Tabor's estimate is about 0.7% of the whole population.
Feuerverger's estimate is about 0.5% of the whole population.
Bauckham's data provides an estimate of about 0.2% of the whole population.

Bacukham's estimate comes from multiplying the chances of finding a Jesus ossuary by the chances of finding a Joseph ossuary. In other words, I use the ossuary record as an estimator for the population. It seems that Feuerverger and Tabor do not use that. I do not know what they are using.

Which one is the best estimator? My intuition is to go with Bauckham's ossuary record because (a) it actually lowers the number of potential candidates below what Feuerverger and Tabor should find if they run their model properly (it is thus the most favorable to their overarching thesis and, given that it still yields at least 50 candidates, basically destroys it) and (b) I have very little confidence in any of the Tabor/Feuerverger argumentation, and so I am suspicious of their data. Specifically, I think they are improperly conflating men and women.

Can anybody offer any assistance on this? All I need is the initial probabilities of three things in the time period.
1. Probability of any one person named Mary.
2. Probability of any one person named Jesus.
3. Probability of any one person named Joseph.

Eric said...

Hi Dr. Witherington,
It's been a great pleasure following your posts. Normally, I don't post comments (as I enjoy being the anonymous reader / learner), but might I make a suggestion?

It would probably help Joe Zias if you edited out his email address from this particular post. There are bots known to just search the web for anything "_____@____.____" and spam the address.

Keep up the work,

Jay said...

Here are some more fun mathematics.

The documentarians argue that the probability that this is Jesus of Nazareth is 600 to 1.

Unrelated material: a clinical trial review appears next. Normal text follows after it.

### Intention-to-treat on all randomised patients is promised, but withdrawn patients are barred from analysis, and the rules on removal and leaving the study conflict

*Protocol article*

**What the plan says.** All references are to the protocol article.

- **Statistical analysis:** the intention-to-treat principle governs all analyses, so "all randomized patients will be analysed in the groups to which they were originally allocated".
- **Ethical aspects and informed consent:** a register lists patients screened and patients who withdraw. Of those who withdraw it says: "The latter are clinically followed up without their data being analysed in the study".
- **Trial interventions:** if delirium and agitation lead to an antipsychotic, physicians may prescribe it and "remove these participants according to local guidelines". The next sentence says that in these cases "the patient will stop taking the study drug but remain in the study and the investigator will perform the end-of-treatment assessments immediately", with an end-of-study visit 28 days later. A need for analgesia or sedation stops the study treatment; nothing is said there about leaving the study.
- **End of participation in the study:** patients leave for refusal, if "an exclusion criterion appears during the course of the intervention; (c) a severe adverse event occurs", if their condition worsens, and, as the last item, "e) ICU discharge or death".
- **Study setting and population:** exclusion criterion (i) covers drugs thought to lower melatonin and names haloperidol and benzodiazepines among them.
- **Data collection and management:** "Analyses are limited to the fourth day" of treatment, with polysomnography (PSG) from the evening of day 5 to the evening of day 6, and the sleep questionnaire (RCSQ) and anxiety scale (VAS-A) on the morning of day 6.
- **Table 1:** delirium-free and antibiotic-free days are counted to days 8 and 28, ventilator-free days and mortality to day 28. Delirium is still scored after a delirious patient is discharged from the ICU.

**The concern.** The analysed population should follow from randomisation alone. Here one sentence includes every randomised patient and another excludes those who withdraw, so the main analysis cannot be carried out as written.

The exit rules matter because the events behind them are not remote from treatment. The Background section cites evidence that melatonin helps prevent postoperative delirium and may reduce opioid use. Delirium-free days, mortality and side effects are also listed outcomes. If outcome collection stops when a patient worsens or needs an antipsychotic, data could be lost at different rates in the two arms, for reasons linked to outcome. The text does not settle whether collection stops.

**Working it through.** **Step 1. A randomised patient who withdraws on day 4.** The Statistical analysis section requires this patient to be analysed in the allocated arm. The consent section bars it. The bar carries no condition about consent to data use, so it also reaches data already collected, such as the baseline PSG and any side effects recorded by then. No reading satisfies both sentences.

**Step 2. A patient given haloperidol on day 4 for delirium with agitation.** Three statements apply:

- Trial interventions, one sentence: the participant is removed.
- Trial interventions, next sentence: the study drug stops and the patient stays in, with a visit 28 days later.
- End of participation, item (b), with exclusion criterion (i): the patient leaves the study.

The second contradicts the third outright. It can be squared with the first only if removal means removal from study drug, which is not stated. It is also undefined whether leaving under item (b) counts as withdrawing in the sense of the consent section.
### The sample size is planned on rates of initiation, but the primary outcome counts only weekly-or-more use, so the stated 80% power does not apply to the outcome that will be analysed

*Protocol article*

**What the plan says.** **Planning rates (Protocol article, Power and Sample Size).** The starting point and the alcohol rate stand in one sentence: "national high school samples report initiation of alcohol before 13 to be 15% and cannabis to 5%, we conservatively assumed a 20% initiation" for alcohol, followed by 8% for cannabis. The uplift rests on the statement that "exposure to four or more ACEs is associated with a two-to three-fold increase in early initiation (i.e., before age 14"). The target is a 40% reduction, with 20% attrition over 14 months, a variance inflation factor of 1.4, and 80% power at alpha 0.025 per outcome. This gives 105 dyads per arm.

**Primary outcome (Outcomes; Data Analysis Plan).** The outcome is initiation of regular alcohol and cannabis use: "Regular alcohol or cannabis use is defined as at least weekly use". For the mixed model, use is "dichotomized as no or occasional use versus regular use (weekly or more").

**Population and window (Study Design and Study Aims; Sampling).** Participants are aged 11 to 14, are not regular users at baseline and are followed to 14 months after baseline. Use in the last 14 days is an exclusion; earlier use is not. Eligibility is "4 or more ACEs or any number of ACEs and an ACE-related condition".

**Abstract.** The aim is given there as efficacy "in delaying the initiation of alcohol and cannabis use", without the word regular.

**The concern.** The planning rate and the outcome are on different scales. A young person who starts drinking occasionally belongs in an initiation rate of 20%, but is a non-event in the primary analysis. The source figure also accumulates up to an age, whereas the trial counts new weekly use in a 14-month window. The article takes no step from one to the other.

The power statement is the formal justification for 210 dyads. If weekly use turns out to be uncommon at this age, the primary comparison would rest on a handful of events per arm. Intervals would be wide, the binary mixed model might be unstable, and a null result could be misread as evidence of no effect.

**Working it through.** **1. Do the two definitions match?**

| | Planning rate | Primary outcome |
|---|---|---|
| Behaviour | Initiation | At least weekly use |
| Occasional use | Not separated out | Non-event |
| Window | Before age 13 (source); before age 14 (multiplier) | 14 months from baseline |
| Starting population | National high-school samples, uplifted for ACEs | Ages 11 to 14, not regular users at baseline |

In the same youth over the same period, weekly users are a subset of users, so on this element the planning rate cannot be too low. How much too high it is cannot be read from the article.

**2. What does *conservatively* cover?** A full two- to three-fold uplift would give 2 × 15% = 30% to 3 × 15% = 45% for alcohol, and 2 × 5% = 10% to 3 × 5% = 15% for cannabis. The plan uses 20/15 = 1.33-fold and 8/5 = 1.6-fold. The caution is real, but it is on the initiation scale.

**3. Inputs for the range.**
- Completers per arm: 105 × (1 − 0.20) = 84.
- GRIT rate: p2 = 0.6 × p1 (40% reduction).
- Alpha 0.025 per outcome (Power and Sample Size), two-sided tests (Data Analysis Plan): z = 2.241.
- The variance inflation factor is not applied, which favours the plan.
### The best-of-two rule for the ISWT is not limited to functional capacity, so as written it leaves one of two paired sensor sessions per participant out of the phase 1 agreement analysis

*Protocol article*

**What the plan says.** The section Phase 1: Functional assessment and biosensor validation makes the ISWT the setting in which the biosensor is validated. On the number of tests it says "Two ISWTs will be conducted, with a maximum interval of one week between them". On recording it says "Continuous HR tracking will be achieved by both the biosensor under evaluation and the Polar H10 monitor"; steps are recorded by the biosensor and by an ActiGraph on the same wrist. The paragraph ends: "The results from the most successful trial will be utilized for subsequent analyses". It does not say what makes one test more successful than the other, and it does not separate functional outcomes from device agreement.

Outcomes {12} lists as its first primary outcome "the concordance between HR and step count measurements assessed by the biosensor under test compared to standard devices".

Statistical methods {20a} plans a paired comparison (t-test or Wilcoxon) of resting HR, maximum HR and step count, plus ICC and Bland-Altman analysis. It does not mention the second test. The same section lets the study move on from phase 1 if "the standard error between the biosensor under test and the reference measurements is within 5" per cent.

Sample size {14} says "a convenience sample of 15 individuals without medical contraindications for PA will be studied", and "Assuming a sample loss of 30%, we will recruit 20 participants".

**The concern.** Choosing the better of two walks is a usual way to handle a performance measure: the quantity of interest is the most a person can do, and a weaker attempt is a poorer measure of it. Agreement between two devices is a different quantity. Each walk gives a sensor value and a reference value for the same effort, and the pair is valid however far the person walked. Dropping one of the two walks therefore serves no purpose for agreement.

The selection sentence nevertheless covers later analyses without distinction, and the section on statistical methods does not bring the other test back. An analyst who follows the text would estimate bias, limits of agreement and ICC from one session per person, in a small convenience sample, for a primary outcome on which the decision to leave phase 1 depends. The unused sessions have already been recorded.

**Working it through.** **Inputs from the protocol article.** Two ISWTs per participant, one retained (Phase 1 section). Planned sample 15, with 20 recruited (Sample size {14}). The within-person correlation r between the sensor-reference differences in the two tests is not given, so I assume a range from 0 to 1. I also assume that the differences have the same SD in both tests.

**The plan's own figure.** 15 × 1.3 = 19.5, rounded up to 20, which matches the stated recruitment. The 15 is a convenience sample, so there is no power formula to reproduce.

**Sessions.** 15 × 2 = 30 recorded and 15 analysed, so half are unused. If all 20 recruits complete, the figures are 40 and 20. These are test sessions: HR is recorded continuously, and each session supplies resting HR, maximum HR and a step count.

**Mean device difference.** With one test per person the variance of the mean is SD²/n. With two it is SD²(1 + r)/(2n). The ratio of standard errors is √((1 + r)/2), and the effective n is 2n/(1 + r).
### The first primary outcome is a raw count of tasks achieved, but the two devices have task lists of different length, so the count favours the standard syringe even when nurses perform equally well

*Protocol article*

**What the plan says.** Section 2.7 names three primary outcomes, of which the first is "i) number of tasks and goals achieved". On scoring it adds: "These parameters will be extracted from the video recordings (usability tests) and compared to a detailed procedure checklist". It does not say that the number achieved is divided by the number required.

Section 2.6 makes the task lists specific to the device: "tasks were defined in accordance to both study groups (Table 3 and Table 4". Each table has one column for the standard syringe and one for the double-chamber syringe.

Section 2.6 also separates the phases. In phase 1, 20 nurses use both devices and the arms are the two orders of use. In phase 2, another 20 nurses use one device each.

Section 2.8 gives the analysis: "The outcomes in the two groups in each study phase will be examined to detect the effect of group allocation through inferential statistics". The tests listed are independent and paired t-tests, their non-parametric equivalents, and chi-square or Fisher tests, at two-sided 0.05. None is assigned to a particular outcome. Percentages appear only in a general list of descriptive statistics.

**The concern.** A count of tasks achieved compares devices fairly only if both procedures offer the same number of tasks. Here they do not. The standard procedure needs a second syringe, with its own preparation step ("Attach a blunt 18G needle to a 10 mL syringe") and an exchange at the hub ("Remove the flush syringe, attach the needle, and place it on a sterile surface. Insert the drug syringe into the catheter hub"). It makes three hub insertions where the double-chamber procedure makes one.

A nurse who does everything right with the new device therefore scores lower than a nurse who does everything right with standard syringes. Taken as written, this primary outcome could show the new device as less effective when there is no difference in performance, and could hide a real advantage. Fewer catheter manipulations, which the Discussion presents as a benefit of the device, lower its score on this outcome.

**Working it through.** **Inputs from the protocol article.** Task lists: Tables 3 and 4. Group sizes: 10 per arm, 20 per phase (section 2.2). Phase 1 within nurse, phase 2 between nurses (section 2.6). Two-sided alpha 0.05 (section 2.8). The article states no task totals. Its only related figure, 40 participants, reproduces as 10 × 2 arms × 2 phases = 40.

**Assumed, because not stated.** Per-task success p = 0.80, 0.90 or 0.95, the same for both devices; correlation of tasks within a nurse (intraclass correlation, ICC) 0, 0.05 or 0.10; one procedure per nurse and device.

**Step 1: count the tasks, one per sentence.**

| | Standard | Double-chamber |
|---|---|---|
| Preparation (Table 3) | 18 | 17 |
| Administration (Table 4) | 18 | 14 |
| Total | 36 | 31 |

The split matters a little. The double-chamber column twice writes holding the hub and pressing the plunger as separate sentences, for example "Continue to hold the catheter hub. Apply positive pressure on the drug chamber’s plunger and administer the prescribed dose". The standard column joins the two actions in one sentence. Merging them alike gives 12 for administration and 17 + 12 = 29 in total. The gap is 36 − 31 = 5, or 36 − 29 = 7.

However, this number only considers the extent to which their hypothesis fits the facts. It fails to consider the extent to which it does not.

There are at least three broad ways that it fails.
1. The historical record makes it highly unlikely that he would be buried in or around Jerusalem, let alone buried at all. In other words, if this were in fact what really happened to him, it would be a scenario that fits the historical record much better.
2. The record also makes it unlikely that he would be buried with people who are strangers to it. In other words, if Jesus did in fact have a son named Judah, it is very unlikely that the record would omit any reference to him. Ditto for Matthew and the second Mary.
3. It is unlikely that his family tomb would contain less than 30% of his rematives.

Let's suppose, then, the following.
1. We are 95% confident that the historical record is not in error when pointing to a place other than Jerusalem for his final destination.
2. We are 95% confident that the historical record is not in error when pointing to the absence of a son named Judah and a close relative named Matthew.
3. We are 95% confident that his family would be able to get more family members into the family tomb.

We therefore must factor their 600-to-1 likelihood by the probability that (1) is wrong, that (2) is wrong, that (3) is wrong.

In other words:
99.83% X 5% X 5% X 5% = 0.0125%

That would be the probability that this is Jesus of Nazareth. Of course, as I have discussed at length, they have incorrectly computed that probability. If we use Baukham's estimate of ossuaries, we can arrive at a 2.3% probability, rather than 99.83%.

2.3% X 5% X 5% X 5% = 0.000287%

This is the likelihood I would attach to this being Jesus of Nazareth -- (a) given the match between him and the remaining ossuaries, (b) given the mismatch, (c) given the historical record that points away from Jerusalem, (d) given the missing family members.